What is RPA and what does it mean for the OTC process?


Having more information at our disposal means that we’re able to make better business decisions. But there’s another outcome we’re discovering as well: As data grows, business processes multiply and expand. That’s because more data enables organizations to track, measure, report and audit more business facets than ever. And often, that added work includes mind-numbingly simple steps that have to be repeated over and over.

This is exactly the kind of work that can be handled by a rapidly maturing branch of artificial intelligence known as robotic process automation (RPA). RPA isn’t an army of machines poised to toss office workers from their cubes, although it sounds kind of like that. Instead, RPA is a software-based solution that’s like a smart fast-forward button. It eliminates repetitive tasks in a process so employees can focus on the parts that are more interesting and value-added.

There are many generic activities that can be managed across the enterprise and automated thru RPA. For example, RPA can receive, interpret and process email communications that include transaction information. It can take over the task of consolidating information used the generate a growing number of regulatory reports. It can enter data in multiple systems simultaneously or manage simple review and approval processes.

Opportunities in finance and insurance are especially well suited to RPA. A McKinsey study found that even though finance requires a high degree of human judgement, about half of the time spent by employees in these sectors is devoted to collecting and processing data that has a high potential for automation.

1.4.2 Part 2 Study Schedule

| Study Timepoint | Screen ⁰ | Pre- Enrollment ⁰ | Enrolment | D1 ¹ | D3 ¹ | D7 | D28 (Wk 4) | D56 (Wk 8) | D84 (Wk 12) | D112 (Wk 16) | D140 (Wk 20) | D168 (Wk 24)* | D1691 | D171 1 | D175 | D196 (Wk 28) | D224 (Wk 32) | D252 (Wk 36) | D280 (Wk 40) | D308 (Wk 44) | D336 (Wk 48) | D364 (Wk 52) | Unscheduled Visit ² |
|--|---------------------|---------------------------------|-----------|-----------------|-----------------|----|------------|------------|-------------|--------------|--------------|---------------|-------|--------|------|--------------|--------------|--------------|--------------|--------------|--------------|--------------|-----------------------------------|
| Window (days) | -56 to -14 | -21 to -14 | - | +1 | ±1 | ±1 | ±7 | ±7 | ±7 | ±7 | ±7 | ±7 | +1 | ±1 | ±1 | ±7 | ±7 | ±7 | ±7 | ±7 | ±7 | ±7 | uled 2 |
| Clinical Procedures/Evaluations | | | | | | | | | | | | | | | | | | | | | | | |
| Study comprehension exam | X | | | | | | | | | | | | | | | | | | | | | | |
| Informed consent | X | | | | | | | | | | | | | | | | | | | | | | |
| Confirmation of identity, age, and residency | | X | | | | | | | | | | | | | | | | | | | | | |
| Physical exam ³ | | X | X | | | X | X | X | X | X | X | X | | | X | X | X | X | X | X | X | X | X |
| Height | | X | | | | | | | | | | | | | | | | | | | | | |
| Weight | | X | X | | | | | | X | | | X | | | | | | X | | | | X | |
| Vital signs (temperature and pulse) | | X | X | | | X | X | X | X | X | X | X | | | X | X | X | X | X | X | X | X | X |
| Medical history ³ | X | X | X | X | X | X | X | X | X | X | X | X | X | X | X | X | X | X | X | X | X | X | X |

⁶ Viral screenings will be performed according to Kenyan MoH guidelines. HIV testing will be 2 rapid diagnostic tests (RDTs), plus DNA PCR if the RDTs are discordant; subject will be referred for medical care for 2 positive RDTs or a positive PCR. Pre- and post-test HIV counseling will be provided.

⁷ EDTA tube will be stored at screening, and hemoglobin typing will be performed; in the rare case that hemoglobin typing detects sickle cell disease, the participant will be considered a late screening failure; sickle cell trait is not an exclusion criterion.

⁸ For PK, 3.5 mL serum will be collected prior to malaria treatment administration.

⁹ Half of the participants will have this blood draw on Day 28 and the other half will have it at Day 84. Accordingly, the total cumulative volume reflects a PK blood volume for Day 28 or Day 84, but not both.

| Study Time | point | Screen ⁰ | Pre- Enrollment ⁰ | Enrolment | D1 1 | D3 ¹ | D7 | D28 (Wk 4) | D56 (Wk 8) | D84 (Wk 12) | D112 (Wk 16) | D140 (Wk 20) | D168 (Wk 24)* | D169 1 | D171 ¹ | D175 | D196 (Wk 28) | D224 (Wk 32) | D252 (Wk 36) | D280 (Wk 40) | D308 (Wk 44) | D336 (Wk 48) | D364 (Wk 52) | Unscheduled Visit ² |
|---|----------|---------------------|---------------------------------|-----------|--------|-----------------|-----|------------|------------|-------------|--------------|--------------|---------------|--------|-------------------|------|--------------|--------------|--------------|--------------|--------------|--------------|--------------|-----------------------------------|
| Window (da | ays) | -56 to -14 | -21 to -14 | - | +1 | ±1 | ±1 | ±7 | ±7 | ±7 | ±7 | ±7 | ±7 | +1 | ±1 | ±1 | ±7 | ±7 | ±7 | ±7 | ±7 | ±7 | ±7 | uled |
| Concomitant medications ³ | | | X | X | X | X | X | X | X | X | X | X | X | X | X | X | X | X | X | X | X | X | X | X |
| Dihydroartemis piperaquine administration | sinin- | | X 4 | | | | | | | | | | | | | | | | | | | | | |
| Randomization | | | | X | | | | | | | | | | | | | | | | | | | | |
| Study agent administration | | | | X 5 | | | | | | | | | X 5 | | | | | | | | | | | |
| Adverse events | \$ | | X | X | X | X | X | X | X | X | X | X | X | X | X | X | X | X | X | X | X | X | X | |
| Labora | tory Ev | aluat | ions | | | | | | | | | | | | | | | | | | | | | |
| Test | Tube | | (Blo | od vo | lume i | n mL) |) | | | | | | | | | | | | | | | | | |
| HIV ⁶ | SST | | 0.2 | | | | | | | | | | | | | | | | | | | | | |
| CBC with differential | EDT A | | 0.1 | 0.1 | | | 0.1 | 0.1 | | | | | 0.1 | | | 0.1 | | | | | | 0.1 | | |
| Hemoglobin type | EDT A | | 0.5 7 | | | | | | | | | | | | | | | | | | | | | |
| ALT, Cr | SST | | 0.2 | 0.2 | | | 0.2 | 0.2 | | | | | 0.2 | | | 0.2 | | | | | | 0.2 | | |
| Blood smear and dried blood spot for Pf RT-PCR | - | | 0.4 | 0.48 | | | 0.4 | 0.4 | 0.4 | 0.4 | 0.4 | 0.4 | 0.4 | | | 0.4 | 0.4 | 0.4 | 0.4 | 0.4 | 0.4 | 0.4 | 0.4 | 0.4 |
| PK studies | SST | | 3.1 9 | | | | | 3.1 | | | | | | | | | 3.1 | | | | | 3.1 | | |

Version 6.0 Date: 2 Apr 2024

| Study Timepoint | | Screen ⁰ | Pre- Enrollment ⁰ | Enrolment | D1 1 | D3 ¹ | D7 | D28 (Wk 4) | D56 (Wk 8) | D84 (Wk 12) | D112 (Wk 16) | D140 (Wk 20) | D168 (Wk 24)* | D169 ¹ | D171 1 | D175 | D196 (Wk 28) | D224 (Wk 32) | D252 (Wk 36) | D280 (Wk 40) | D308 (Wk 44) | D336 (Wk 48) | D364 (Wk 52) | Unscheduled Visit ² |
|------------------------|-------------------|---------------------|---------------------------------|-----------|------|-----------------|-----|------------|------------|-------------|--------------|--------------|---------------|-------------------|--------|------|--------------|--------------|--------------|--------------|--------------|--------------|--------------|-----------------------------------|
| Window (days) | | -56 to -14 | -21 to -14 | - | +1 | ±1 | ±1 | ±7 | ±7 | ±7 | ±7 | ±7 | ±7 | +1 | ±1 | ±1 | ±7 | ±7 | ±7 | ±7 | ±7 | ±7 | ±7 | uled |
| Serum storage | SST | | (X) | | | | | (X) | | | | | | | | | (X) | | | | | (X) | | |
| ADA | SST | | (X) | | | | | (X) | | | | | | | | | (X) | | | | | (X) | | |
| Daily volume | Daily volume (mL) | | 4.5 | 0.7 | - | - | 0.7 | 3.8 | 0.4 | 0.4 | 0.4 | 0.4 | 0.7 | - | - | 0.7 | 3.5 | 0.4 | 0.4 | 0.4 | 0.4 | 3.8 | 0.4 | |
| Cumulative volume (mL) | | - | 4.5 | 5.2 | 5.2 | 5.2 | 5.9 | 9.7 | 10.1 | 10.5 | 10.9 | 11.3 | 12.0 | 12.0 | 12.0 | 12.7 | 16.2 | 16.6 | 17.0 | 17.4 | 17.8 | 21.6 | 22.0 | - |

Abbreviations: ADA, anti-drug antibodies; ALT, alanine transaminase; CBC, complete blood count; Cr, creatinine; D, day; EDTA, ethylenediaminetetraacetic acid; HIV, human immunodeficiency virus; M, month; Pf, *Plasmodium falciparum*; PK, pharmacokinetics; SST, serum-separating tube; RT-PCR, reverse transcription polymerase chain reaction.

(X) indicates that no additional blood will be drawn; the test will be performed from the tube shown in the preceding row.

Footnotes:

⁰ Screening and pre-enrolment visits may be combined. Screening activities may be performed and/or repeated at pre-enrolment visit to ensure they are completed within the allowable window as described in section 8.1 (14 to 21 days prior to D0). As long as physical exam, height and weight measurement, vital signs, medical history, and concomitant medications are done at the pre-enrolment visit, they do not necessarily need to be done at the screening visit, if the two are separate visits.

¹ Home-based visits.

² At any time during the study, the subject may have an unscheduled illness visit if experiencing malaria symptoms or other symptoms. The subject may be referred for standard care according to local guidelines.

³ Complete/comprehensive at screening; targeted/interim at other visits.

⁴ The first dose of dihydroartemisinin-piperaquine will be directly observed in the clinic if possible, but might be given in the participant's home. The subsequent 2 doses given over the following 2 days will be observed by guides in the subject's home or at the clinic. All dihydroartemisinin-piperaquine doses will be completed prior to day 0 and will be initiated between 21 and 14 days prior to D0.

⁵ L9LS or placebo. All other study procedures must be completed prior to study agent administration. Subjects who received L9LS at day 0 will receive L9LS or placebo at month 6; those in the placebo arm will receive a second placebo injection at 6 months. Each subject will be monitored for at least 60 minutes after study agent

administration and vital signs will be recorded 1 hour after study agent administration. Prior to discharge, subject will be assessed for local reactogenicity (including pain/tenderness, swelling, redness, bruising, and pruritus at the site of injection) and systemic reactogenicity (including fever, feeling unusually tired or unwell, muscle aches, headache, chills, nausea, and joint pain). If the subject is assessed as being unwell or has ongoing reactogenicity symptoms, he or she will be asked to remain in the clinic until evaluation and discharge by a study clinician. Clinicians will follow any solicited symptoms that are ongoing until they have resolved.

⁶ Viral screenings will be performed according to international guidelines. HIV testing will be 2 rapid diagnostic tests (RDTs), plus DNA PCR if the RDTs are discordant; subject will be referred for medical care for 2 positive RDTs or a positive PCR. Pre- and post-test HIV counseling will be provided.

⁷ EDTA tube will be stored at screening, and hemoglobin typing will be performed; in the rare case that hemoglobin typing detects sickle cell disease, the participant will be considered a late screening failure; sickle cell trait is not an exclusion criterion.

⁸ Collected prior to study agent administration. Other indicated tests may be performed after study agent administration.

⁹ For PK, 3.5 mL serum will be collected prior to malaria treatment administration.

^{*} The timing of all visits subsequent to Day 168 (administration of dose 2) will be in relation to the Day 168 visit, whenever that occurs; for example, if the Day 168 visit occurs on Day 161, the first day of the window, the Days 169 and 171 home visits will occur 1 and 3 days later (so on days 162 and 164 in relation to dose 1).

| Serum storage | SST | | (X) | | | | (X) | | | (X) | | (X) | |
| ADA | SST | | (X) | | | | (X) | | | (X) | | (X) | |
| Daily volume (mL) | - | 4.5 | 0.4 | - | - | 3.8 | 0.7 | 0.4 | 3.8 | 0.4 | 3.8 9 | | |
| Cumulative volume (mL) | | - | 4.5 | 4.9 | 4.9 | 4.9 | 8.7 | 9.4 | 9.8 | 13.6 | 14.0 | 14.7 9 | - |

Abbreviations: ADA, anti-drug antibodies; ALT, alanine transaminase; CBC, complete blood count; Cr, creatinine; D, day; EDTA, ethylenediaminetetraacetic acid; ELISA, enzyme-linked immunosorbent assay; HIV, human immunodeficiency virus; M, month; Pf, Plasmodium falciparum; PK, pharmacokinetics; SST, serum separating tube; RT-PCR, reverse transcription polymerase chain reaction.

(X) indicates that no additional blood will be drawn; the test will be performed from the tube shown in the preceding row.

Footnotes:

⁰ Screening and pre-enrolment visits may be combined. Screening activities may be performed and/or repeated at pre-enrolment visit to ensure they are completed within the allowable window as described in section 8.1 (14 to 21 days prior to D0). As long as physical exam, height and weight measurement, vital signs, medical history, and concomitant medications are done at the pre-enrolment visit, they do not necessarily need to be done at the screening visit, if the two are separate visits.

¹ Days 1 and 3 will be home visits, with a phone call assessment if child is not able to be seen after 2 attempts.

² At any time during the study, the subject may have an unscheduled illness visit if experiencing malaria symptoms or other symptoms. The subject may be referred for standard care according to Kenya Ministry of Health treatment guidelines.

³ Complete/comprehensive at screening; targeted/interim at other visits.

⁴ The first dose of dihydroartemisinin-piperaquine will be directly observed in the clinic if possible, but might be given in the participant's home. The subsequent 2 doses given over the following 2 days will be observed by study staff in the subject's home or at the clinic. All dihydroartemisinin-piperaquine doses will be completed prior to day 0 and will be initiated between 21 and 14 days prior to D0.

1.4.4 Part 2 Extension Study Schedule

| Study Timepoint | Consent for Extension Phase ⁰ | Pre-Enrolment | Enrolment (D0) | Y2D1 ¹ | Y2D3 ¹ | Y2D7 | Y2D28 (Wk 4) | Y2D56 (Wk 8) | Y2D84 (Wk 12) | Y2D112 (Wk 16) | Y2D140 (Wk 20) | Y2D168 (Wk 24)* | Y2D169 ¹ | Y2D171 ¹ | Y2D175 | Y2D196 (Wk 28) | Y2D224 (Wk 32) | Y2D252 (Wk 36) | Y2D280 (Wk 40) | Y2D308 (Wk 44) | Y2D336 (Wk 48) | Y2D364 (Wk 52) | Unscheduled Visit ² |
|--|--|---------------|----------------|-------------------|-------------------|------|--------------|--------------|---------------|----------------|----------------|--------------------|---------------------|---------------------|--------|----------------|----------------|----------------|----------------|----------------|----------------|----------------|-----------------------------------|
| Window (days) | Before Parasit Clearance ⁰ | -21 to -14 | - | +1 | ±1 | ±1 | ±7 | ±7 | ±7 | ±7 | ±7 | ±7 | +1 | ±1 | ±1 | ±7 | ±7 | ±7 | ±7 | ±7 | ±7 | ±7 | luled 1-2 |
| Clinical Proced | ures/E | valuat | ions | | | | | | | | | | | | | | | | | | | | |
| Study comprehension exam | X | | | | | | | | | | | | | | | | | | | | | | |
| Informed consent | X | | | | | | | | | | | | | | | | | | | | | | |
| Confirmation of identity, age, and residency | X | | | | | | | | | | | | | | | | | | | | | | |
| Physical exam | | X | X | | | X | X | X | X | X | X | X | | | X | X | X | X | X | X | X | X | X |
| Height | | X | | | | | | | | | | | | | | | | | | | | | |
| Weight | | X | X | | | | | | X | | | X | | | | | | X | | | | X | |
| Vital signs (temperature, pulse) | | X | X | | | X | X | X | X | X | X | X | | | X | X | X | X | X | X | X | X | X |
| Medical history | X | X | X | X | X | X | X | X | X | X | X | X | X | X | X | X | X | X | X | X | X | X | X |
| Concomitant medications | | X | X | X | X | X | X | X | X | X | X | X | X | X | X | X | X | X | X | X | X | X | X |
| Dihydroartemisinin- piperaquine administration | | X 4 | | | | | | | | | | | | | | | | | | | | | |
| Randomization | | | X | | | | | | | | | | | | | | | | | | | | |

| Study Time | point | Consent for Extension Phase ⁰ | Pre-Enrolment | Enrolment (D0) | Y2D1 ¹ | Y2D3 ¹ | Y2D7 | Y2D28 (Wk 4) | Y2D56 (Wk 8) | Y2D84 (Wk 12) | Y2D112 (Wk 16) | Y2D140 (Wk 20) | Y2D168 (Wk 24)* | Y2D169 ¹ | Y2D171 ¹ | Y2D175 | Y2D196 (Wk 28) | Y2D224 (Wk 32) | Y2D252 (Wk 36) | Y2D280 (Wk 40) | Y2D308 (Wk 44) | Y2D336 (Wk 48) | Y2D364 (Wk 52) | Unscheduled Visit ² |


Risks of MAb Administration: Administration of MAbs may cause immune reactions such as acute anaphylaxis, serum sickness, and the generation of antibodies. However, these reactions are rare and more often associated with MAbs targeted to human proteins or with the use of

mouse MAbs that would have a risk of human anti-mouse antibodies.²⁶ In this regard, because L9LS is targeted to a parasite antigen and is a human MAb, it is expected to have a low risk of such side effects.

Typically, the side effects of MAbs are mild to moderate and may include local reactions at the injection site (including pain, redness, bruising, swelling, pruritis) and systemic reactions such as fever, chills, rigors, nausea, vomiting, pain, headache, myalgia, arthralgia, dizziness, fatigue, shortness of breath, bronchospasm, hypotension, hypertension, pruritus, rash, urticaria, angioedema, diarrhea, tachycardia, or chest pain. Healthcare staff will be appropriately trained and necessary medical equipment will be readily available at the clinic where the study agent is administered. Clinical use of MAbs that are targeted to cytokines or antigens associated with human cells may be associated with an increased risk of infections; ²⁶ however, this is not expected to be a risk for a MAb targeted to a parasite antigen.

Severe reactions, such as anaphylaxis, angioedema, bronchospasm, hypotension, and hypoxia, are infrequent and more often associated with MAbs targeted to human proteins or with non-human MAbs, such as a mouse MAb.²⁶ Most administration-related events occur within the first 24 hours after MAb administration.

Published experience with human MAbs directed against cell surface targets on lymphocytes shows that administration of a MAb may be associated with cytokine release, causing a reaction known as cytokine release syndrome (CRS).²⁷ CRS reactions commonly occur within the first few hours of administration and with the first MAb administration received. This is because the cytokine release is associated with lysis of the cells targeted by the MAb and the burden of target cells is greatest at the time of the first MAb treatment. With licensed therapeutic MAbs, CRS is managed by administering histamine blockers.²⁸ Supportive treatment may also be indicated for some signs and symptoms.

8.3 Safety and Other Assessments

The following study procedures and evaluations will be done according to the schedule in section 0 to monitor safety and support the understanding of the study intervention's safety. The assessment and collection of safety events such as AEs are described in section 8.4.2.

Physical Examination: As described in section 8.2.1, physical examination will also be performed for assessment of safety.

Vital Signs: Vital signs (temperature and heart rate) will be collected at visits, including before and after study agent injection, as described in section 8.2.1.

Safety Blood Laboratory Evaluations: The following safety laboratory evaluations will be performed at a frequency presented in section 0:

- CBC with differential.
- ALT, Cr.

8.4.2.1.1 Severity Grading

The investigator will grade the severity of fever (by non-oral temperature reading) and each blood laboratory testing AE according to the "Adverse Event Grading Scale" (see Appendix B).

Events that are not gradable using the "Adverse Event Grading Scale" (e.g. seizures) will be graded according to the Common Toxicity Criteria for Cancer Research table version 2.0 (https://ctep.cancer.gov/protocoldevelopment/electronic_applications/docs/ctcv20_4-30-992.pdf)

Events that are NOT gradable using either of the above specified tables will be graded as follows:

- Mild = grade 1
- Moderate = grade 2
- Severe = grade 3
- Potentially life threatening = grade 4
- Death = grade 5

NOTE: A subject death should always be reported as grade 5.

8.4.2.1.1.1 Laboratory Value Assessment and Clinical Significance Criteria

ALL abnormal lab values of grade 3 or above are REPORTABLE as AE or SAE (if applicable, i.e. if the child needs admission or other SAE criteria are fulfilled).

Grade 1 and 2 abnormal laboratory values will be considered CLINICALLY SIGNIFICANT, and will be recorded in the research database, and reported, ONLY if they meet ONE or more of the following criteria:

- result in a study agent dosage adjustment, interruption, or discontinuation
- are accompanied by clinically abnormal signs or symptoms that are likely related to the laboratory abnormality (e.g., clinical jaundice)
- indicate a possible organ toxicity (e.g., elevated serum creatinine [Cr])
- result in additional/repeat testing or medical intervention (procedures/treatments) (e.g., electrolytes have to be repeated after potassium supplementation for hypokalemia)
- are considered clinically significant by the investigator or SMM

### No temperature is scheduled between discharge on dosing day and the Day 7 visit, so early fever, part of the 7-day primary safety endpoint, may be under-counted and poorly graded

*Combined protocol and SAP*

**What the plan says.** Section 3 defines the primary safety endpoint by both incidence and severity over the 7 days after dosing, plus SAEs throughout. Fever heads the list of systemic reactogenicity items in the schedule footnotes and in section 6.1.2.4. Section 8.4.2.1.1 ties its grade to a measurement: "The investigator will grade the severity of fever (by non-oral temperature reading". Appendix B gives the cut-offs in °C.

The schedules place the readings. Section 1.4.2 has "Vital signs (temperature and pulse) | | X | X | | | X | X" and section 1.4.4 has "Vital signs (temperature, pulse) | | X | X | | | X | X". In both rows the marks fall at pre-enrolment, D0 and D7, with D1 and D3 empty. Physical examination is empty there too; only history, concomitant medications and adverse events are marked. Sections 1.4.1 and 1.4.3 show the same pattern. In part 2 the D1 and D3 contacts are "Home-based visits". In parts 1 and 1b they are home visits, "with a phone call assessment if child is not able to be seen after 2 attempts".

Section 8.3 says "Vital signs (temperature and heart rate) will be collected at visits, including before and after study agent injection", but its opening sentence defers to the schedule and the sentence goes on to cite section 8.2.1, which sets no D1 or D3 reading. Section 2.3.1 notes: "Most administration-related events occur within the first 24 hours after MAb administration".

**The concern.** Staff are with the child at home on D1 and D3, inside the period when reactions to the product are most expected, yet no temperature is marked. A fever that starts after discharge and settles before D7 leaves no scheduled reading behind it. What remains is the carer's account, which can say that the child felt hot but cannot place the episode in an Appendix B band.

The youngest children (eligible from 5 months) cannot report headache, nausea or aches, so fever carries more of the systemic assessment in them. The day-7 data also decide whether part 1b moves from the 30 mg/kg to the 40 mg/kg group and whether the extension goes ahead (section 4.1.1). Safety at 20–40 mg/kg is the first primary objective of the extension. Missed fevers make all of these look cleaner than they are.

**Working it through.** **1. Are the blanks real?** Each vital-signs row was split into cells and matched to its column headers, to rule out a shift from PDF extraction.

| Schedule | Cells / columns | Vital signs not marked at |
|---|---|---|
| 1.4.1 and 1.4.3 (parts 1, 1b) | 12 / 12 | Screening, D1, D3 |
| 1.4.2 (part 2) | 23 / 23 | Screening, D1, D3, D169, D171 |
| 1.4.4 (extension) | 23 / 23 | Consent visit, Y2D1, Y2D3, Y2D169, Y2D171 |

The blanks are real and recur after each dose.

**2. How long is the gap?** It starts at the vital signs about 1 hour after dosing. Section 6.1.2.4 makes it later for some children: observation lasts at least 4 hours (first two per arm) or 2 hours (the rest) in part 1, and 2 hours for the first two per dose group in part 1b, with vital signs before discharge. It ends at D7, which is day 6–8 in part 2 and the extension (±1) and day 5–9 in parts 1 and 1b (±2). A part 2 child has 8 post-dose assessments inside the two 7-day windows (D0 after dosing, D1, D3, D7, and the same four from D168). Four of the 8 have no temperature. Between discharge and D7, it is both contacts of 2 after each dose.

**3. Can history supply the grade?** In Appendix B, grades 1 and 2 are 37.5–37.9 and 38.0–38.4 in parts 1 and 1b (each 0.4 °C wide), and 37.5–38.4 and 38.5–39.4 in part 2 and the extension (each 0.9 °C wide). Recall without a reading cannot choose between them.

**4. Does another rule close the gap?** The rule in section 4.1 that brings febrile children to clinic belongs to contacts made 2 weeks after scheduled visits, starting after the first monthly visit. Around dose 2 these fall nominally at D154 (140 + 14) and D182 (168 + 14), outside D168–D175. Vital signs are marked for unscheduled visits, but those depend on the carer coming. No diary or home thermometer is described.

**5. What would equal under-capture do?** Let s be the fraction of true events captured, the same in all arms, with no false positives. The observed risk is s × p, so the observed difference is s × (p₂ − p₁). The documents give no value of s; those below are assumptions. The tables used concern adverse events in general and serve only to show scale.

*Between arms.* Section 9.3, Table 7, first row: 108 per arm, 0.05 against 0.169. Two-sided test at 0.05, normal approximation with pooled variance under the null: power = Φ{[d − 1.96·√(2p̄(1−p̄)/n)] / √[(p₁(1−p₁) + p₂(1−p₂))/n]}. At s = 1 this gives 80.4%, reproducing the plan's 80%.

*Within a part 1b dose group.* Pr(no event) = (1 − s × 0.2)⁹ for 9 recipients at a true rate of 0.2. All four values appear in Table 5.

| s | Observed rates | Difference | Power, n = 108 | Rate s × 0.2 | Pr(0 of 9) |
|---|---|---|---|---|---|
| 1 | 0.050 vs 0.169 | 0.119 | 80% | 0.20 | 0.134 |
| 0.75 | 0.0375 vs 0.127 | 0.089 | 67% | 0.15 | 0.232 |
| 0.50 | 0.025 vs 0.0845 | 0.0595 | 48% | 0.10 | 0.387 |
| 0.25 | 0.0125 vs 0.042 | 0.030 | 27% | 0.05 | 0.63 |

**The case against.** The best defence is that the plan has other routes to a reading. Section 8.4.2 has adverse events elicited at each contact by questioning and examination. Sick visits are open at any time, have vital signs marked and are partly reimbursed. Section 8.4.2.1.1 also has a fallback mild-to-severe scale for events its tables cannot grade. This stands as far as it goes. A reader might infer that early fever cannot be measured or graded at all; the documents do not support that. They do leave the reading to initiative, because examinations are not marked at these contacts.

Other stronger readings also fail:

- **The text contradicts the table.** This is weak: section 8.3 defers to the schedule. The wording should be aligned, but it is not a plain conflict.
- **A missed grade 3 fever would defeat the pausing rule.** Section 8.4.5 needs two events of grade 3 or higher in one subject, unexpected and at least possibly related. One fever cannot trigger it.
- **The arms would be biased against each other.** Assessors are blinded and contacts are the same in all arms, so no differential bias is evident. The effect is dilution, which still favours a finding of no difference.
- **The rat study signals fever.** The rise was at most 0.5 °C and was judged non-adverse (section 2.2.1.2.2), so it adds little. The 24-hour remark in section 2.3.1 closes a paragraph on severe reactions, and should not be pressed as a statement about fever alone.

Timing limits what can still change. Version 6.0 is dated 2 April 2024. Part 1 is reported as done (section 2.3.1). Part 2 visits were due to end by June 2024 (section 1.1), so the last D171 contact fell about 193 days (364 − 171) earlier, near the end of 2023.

A good example in finance where RPA makes sense is in order-to-cash (OTC), especially the many manual, clerical – yet critical – tasks that occur every day in activities such as document processing, managing pricing details, applying promotional offers and more. These clerical tasks can create bottlenecks across the entire range of OTC processes, and automation can help ease them. Also, RPA can automate and execute credit checks throughout the process, promote standardization across market segments and geographies, and even improve operational metrics to better meet service level agreements.

In other areas, RPA can also be employed to post invoices that score a three-way match between the purchase order, invoice and goods receipt. Combining RPA with intelligent workflows makes the procure-to-pay process faster and more efficient and reduces the need for direct employee intervention. RPA-driven processes also improve the consistency, quality and availability of information. Consider the task of today’s treasurer who must make fast decisions to ensure optimal liquidity levels—the kind of reliable, real-time data available from RPA-enabled processes is a valuable resource.

While a lot of media attention focuses on the potential downside of automation, workers are welcoming the arrival of RPA to help them stem the rising tide of tasks a human would regard as busywork. Investments in back office staffing haven’t kept up with the growing levels of work both inside and out the company. Growing companies generate a higher volume of invoices to process, remittance advices and reports. Meanwhile, regulators are asking for a growing number of reports on capital, liquidity and other measures. Much of the work associated with these new requirements can be automated. RPA helps lessen the burden on the existing staff while allowing them to focus their time on more interesting and strategic tasks or providing more personalized responses to customers.

Dale-Coyner-headshotDale Coyner is a freelance technology writer based in Fort Myers, Florida. He writes about emerging technologies, digital transformation trends and best practices that can help companies improve their business outcomes.

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